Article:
indoor marijuana grow facility

Will there be Insurance for Facilities Under the MMFLA?

This blog is a shortened version of an article published in the July 2017 edition of the Journal of the Insurance & Indemnity Law Section of the State Bar of Michigan.

The need for insurance in legalized medical marijuana operations.

Insurance coverage in the modern world is ubiquitous, particularly in the business context.  The need for insurance will soon confront legalized medical marijuana operations under the Medical Marihuana Facilities Licensing Act (“MMFLA”).  That law, which will become operative on December 15, 2017, contains insurance requirements that must be met by licensees to obtain and maintain their licenses. 

Marijuana facility owners and developers, marijuana business lawyers, state regulators, and insurance executives and counsel, among others, have begun to ask precisely what insurance coverage will be required by the State and who is willing to provide it.  Is the insurance industry ready to meet the December 15 deadline?  Are a sufficient number within the industry willing and able to participate in the marijuana industry?  Do carriers and underwriters know what they need to know to issue policies?  Several questions arise:

Scope of Insurance Coverage for Marijuana Business Facilities.

What types of coverage may be required by the MMFLA?  Four different sections of the law are applicable: 

  • First, under section 408(1), the applicant for a license must demonstrate “. . . proof of financial responsibility for liability for bodily injury to lawful users resulting from the manufacture, distribution, transportation, or sale of adulterated marihuana or adulterated marihuana-infused product in an amount not less than $100,000.00.”  This proof may be provided in several ways, including by “. . . a liability insurance policy.” 
  • Second, section 402(2)(e) provides that an applicant is ineligible for a license if “[t]he applicant fails to demonstrate the applicant’s ability to maintain adequate premises liability and casualty insurance.” 
  • Third, section 303(1)(j) empowers the Licensing Board to “[c]onsult with [LARA] as to appropriate minimum levels of insurance for licensees in addition to the minimum established under section 408 for liability insurance.” 
  • Finally, section 206(b) empowers LARA, in consultation with the Licensing Board, to “. . . establish minimum levels of insurance that licensees must maintain.” 

Thus we know that the law requires bodily injury liability insurance, and premises liability and casualty insurance, but we do not know what other types of insurance LARA and the Licensing Board may require for a licensee.  Insurers who wish to enter this market must therefore proceed for now without a complete picture of the needs of the Michigan licensees. 

Availability of Insurance.

As the pace of state legalization of marijuana grew, Lloyd’s of London allowed its subscribers to underwrite insurance for some participants in the marijuana industry.  However, in 2015 Lloyd’s announced it would no longer support insuring marijuana operations of any kind until marijuana is formally legalized by the U.S. government.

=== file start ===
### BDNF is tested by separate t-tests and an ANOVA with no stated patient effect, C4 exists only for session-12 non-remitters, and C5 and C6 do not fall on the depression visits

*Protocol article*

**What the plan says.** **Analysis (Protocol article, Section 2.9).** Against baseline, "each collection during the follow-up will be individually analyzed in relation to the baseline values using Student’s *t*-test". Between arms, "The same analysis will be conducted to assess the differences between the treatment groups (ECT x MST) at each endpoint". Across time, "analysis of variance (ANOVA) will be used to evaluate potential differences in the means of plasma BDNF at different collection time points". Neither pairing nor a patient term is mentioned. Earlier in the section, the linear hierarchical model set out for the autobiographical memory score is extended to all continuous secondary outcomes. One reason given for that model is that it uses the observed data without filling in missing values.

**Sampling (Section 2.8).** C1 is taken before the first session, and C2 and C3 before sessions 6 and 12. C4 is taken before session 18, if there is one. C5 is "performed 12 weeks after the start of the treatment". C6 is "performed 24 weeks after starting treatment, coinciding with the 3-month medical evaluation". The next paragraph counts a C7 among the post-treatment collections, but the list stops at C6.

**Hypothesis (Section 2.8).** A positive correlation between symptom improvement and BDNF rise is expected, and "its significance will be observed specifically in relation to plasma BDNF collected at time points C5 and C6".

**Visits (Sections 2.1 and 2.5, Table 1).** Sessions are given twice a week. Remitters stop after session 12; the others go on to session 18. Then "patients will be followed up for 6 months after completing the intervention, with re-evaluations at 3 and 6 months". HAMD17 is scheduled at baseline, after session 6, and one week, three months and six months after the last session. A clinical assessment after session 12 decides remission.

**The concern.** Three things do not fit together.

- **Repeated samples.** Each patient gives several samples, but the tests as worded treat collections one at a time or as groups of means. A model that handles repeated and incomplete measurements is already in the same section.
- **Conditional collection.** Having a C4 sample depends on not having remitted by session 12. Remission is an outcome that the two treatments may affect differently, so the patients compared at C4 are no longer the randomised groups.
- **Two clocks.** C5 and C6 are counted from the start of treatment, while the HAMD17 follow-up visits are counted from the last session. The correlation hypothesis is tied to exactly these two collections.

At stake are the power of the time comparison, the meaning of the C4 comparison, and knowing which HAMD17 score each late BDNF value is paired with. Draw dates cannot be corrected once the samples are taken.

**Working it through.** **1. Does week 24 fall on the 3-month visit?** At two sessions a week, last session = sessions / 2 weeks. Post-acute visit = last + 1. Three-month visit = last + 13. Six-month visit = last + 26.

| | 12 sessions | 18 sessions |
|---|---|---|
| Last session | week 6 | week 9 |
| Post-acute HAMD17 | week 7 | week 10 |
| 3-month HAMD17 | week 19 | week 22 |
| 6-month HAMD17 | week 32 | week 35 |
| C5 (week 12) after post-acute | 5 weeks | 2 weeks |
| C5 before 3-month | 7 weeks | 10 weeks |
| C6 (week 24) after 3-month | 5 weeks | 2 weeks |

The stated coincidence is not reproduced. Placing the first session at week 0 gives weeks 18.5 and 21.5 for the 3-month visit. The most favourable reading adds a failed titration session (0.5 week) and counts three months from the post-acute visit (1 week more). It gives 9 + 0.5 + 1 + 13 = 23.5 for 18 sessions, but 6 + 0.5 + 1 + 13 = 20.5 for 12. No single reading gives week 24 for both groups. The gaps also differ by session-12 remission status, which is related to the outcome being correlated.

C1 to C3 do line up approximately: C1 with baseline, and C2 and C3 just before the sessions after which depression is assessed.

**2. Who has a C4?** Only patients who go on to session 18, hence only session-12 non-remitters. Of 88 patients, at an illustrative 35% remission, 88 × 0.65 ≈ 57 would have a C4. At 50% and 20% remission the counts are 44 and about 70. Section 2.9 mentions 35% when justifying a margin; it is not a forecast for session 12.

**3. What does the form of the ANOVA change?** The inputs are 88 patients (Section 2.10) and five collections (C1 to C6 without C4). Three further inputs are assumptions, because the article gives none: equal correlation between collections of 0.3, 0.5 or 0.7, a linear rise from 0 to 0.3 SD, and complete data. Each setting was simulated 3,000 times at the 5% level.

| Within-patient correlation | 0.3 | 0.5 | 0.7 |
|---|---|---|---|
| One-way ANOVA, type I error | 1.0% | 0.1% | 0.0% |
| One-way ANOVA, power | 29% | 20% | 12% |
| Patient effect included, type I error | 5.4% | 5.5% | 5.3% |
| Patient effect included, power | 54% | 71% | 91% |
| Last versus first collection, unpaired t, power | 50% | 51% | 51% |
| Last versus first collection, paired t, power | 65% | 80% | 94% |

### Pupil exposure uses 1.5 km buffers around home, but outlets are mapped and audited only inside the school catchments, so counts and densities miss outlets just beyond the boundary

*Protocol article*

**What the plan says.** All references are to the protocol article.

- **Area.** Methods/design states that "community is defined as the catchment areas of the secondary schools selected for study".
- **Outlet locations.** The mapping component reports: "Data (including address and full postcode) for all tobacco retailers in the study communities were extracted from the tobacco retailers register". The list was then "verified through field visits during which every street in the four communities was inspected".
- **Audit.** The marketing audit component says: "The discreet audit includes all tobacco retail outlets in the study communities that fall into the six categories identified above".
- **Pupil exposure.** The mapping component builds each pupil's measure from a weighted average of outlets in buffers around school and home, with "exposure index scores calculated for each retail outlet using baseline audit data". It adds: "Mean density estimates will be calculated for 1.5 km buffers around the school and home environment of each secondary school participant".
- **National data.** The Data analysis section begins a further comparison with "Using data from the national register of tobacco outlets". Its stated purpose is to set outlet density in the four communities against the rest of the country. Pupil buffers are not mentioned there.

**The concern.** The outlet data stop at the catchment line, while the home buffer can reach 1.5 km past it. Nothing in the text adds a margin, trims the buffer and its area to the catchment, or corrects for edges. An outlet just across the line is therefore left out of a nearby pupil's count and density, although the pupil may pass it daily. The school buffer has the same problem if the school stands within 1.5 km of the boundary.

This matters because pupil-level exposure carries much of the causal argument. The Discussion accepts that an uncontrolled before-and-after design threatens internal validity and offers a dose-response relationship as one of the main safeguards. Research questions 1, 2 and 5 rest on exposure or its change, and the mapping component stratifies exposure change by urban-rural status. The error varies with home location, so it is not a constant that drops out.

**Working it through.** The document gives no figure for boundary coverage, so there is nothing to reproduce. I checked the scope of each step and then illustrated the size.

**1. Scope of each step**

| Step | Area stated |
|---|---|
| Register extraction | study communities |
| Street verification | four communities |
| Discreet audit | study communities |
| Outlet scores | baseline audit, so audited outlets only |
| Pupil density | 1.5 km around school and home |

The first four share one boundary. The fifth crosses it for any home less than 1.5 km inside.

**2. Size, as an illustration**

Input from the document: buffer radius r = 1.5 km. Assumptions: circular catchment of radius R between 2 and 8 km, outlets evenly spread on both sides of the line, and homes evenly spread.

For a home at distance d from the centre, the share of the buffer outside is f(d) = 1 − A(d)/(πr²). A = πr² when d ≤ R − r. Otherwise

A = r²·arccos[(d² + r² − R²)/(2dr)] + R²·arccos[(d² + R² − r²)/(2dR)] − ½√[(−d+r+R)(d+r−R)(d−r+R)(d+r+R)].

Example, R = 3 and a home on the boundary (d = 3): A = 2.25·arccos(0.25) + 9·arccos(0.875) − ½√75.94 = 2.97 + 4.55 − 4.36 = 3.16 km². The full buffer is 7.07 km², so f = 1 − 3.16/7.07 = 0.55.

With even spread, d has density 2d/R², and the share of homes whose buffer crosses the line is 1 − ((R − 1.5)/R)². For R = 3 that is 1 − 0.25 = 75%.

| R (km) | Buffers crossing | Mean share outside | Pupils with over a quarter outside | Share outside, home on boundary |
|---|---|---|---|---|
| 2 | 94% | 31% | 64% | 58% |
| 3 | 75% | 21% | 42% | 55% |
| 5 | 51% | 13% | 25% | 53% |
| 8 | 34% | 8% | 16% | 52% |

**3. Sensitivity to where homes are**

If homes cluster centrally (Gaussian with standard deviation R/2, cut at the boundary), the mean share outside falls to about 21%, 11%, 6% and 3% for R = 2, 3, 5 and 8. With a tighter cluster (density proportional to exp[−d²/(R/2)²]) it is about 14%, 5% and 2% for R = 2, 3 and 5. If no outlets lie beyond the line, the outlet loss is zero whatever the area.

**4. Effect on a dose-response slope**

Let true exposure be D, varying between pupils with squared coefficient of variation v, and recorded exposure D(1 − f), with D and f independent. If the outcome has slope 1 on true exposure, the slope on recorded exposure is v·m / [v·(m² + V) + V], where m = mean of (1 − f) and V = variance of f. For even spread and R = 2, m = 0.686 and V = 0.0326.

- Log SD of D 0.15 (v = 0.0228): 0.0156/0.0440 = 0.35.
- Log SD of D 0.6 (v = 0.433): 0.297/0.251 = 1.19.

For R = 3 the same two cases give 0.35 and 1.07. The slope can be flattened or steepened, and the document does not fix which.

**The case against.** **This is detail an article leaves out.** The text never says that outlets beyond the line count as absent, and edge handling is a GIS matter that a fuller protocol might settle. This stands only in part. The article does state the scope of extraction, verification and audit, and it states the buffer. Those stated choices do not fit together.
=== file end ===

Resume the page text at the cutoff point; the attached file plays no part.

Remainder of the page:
Is the void left by Lloyd’s departure being filled?  A quick Google search for “marijuana insurers” indicates there are companies advertising their willingness to serve this market.  Under the Michigan listings there are eight “providers.”  However, only four of the eight appear to actually be involved in the insurance business.  The other four are not insurers (one was a domain name for sale).  And it’s not clear that these remaining four are offering insurance in Michigan. 

Enforceability of Contracts.

The enforcement of an insurance policy for a marijuana-based claim raises issues because of the federal law prohibition of marijuana.  Some courts may decline to enforce a contact that is illegal or contrary to public policy.  Two recent court decisions illustrate the problem.  In Barbara Tracy v. USAA Casualty Insurance Company, a Hawaii Federal Court concluded that it could not require the insurer to pay to replace stolen marijauan that was illegal under federal law.  Green Earth Wellness Center v. Atain Specialty Insurance Company, a Colorado Federal Court case, reached a different result and upheld policy coverage. 

Other defenses to payment can arise out of the secretive way state-legal marijuana activity may be conducted, depriving the insurer of complete knowledge.  In Nationwide Mutual v. McDermott, the insurer paid a house fire claim by a Michigan policyholder.  The insurer later sued the insured to get their money back because it discovered the fire was caused when fumes from a marijuana butane extraction process started the fire. Nationwide was allowed to pursue the claim against the homeowner because the fire was the result of an undisclosed hazard within the insured’s knowledge and control.   

Potential Criminal Liability.

Insurance agents, brokers and carriers who choose to provide services to state-legal marijuana actors (business or personal) recognize that their activity could trigger liability under federal criminal law.  While anecdotally it seems that the risks of federal enforcement are limited, they are not zero.  This risk will certainly prevent some insurance industry participants from covering this market. 

Conclusion.

Nationwide repeal by states of marijuana prohibition seems likely to continue.  With legitimacy comes acceptance, which will invite insurance coverage for many facets of legalized activity.  Michigan will require certain mandatory insurance, so there will definitely be customers.  The question remains who will serve those customers.